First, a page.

An ultrasonic apparatus 1A illustrated in FIG. 10 is different from the ultrasonic apparatus 1 illustrated in FIG. 1 in a configuration including a pulse compression circuit 30 provided on the output side of a reception circuit 4A, a detailed configuration of the reception circuit 4A, and a signal processing flow. The ultrasonic apparatus 1A is not substantially different from the ultrasonic apparatus 1 illustrated in FIG. 1 in the other configurations and actions. Thus, the same configurations are assigned with the same reference numerals, and description thereof will be omitted.

As illustrated in FIG. 10, the output of the reception circuit 4A of the ultrasonic apparatus 1A is connected to the pulse compression circuit 30. Further, the output of the pulse compression circuit 30 is connected to the B-mode processing system 6 and the color Doppler processing system 7.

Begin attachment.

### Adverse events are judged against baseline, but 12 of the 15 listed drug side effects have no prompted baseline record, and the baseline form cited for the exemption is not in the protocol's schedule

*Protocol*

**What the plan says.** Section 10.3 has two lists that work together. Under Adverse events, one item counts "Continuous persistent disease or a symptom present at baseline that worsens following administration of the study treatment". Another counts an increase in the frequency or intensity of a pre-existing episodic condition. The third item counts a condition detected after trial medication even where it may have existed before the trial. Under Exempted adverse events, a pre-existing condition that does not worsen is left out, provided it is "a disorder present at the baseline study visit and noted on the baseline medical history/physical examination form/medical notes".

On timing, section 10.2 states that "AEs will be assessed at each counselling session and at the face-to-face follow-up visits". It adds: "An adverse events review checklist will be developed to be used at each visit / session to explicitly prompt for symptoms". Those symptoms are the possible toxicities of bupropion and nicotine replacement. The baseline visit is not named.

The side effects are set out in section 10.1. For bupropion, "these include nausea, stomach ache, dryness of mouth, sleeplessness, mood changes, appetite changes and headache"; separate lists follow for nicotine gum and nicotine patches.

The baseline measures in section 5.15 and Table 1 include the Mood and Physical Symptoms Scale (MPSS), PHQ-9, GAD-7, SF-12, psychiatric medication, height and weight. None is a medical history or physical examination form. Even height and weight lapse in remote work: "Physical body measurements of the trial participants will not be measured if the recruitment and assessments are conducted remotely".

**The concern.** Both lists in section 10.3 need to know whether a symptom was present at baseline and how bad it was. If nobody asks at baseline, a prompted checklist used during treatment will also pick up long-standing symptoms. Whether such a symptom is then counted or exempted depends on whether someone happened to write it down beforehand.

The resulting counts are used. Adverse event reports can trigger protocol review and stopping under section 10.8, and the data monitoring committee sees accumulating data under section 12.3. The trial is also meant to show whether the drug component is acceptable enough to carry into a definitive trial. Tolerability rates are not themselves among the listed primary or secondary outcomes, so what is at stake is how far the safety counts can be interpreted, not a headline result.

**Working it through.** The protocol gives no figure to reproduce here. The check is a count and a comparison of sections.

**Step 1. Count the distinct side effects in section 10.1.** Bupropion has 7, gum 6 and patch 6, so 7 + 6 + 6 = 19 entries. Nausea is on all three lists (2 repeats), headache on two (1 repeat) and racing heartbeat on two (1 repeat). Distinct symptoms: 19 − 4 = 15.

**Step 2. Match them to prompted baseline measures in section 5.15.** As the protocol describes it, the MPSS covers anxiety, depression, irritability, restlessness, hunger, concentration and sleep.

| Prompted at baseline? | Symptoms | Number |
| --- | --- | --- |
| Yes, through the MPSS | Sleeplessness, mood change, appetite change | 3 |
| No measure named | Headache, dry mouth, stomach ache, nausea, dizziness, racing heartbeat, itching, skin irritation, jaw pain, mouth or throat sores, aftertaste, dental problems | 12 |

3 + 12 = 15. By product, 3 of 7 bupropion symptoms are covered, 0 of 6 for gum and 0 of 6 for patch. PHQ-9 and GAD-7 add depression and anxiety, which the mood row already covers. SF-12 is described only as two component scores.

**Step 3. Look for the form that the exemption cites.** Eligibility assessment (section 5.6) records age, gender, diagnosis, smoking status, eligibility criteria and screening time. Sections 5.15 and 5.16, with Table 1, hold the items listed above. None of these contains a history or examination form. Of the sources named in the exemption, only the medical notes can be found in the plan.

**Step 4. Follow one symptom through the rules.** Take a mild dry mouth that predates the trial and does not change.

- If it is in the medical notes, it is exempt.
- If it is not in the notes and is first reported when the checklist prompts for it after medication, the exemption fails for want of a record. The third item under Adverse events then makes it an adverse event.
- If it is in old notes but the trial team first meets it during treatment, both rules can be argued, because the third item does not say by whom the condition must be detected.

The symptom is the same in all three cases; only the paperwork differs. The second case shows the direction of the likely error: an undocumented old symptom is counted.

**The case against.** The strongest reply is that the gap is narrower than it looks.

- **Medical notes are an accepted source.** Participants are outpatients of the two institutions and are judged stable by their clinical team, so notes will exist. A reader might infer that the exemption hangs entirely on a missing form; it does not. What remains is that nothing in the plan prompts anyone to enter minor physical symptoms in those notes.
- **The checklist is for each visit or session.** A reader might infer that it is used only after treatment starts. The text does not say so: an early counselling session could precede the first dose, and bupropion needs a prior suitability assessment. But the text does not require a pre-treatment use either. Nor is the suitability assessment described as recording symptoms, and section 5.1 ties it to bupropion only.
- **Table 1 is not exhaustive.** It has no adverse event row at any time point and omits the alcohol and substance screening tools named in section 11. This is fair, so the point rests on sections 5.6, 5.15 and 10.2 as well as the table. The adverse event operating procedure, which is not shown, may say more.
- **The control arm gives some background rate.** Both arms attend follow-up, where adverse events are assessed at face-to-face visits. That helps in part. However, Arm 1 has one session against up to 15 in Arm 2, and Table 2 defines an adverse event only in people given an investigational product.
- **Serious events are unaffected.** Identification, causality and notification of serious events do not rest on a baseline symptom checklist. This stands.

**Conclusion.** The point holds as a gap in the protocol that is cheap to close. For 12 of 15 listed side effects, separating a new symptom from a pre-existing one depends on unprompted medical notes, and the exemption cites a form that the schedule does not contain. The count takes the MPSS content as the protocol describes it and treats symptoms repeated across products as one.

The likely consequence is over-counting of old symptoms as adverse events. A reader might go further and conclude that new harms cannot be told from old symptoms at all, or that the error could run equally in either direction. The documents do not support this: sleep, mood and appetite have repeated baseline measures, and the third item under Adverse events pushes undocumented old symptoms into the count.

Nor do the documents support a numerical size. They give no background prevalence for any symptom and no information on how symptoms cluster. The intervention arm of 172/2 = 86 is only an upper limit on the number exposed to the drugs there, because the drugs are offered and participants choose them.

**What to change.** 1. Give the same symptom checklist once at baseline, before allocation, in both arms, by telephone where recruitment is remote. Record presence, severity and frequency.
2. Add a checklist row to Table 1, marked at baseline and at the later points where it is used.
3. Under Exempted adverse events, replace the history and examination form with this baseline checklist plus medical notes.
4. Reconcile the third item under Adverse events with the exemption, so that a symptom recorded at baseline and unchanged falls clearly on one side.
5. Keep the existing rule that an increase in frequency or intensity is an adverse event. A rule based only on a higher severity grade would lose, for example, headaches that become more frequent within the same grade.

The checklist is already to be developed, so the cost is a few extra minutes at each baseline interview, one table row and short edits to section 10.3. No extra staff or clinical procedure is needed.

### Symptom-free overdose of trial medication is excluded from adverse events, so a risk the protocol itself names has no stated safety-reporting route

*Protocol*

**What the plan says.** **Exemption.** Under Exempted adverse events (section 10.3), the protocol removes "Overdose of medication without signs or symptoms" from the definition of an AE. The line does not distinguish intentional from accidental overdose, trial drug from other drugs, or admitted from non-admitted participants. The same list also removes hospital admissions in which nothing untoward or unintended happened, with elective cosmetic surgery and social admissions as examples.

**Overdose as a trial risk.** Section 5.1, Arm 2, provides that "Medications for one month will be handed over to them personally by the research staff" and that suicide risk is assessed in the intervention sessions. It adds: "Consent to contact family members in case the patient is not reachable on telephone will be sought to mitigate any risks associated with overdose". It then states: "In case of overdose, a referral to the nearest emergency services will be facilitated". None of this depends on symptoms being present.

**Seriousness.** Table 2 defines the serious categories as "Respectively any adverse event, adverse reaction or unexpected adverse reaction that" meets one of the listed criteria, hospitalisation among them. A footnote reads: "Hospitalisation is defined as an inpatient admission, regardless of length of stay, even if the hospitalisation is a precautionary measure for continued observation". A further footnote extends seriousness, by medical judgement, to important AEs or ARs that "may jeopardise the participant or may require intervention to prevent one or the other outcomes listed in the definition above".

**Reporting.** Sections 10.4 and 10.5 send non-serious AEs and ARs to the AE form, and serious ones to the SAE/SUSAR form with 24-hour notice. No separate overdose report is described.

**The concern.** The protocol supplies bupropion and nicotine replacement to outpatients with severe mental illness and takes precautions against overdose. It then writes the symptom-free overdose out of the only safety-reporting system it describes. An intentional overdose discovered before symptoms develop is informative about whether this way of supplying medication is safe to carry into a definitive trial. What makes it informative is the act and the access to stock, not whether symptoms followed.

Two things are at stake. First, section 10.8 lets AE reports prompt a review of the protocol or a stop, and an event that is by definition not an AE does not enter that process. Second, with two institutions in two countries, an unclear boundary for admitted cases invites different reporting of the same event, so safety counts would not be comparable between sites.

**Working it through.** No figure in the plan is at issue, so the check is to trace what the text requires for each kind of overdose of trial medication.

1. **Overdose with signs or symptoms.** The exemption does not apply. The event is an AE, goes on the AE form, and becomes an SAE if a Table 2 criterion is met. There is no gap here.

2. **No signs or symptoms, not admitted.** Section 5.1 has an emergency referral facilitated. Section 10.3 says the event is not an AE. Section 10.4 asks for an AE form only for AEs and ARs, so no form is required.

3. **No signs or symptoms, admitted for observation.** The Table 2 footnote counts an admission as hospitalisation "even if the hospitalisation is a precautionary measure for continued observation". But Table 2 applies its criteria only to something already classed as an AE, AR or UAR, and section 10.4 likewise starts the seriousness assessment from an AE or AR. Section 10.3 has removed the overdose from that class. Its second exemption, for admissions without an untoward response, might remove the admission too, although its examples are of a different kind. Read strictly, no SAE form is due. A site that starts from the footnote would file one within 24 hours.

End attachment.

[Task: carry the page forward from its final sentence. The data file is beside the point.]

FIG. 11 is a block diagram illustrating a detailed configuration of the reception circuit 4A and the FDA measuring unit 5 illustrated in FIG. 10. In FIG. 11, the same configurations as the configurations of the reception circuit 4 illustrated in FIG. 4 are assigned with the same reference numerals, and description thereof will be omitted.

As illustrated in FIG. 11, a reception line buffer 40 is connected between the digital beam former 21 and the gain correction circuit 22 of the reception circuit 4A. The reception line buffer 40 is configured to temporarily store a plurality of received signals output from the digital beam former 21.